Tan Tock Seng Hospital’s Help Me Speak initiative employs this technology to allow its patients to express discomfort, call for help in an emergency, hold conversations and even surf the internet. TheSpecialised ATC also loans eye tracking devices to patients who need them.
A sound solution
Reading a newspaper is a simple task for people with normal vision. But for those with eye conditions such as cataracts or macular degeneration that result in low vision, making out words and sentences on a page or screen can be troublesome and frustrating. Devices and software that magnify and raise the contrast of text can help individuals with sight impediments read.
Another solution to reading with low vision is to rely on another physical sense to interpret text. Screen readers such as Apple’s VoiceOver allows the user to hear a description of everything that is happening on their screens, including the battery level of their devices. Users can even adjust the speaking rate and pitch to suit their preferences.
The Assistive Devices Centre run by the Singapore Association for the Visually Handicapped also offers a comprehensive range of devices for those with low vision, including lifestyle talking devices, refreshable braille displays and desktop or portable electronic magnifiers.
Personal mobility devices such as bicycles and electronic scooters may generate buzz in terms of urban mobility in a Smart Nation, but for those who are unable to walk, the wheelchair is the most important personal mobility device of all. However, those with upper and lower limb limitations may struggle to use manual or even powered wheelchairs.
Motorised wheelchairs with alternative interfaces are now available, allowing the user to control movement and direction with minimum pressure of the finger. Other mechanisms such as proximity switches do not even require touch—one simply needs to hover over a navigation panel to move the wheelchair.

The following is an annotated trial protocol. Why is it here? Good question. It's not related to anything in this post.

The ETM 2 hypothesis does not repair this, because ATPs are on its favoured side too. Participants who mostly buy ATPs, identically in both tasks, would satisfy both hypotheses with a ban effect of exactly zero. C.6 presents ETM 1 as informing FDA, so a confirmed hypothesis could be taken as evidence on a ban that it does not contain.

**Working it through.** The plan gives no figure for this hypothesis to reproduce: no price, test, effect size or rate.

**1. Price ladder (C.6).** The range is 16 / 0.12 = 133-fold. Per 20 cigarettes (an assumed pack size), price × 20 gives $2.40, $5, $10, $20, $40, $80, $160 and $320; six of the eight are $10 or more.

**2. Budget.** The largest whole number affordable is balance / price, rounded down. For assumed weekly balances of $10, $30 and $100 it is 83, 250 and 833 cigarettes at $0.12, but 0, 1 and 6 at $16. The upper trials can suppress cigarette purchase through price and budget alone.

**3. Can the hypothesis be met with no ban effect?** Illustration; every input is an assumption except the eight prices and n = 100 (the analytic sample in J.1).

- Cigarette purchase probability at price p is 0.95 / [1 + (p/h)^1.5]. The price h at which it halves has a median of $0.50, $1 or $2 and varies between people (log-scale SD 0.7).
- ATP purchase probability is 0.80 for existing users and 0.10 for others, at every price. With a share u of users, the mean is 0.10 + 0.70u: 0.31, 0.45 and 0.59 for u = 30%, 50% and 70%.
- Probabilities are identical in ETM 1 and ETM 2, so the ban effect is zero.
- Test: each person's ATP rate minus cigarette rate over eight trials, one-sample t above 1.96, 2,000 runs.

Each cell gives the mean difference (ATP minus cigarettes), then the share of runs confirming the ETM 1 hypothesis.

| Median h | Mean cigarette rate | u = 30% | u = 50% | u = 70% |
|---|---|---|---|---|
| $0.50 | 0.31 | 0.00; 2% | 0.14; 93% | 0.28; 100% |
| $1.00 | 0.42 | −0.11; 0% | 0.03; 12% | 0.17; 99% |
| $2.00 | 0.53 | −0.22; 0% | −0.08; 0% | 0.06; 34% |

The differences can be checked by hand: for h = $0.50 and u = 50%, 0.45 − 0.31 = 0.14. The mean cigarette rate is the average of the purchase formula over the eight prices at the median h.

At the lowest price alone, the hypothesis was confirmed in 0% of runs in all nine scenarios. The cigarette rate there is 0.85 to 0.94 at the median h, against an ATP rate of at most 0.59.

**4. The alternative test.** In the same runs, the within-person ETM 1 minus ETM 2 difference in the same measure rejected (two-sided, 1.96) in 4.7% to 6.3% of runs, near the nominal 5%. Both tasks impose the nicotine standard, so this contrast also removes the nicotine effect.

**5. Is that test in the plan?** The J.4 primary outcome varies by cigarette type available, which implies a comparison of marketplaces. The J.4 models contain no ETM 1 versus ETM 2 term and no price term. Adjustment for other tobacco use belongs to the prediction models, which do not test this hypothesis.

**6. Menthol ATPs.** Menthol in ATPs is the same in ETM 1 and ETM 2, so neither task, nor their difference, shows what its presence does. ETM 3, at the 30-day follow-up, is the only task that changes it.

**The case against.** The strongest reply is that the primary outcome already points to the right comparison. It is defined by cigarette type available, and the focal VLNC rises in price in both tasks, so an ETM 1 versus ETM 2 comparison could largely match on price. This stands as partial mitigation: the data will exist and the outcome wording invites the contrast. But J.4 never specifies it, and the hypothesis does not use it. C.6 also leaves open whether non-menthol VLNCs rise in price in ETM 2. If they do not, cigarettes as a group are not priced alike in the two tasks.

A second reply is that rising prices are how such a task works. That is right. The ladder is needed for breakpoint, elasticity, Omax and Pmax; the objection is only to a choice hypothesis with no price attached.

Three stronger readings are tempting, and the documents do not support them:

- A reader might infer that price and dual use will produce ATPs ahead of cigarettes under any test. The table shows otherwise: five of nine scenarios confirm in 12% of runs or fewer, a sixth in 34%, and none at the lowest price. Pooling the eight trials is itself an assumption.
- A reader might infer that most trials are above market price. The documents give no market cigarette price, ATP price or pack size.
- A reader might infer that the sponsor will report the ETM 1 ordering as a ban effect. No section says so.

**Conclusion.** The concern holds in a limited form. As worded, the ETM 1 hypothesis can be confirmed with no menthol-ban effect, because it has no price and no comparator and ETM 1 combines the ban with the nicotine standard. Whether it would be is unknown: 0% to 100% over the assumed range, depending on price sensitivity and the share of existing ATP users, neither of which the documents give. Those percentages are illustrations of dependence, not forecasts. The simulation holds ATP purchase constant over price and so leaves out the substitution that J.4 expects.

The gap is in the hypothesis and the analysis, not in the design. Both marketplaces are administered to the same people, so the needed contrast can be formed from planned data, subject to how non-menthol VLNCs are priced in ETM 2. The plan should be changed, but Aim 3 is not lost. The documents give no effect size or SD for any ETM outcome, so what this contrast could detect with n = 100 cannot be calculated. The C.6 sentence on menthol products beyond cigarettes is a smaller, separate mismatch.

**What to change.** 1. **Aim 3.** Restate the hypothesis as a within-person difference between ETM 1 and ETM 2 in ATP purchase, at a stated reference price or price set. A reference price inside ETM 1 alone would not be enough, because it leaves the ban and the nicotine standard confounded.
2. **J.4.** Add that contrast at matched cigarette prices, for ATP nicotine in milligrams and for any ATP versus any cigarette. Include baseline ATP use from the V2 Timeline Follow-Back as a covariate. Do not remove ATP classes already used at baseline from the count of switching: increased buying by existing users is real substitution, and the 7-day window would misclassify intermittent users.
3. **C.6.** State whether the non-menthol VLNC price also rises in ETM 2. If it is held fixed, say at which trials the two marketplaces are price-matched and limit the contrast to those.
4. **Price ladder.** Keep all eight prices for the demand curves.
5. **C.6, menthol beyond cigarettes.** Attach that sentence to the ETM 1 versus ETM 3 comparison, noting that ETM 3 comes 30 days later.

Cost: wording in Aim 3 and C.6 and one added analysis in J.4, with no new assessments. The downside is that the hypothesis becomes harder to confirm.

Changi Airport is also conducting a trial for smart wheelchairs, which incorporate obstacle detection sensors and electric motor control to help people with disabilities navigate the airport terminals. Airport staff need only press a button on the smart wheelchair to have it ‘recognise’ him or her. The semi-autonomous wheelchair will then follow behind the staff, who will bring the passenger on the wheelchair to the flight gate.
A smarter home sweet home
Living independently is something many able-bodied people take for granted. Tasks as simple as switching off all the lights in the house before going to sleep can be difficult for a person with physical disability. This is where smart home technology, leveraging the Internet of Things, can help persons with disabilities live independently.
With a tap of the finger on a mobile application, users can control home appliances and even create automated actions based on triggers such as time and sensor inputs. Some smart home systems also offer the option to customise, for example, an ‘away from home’ setting that remotely switches off all the lights and electrical appliances.
Besides providing convenience, these IoT devices can also function as alarm systems for emergencies. Fall sensors, emergency call systems and motion detectors can ensure that family members and caregivers are informed of any urgent situations in real-time. Some of the ageing-in-place systems implemented in households with elderly may therefore be useful for those with disabilities as well.
Image Source: http://www.spd.org.sg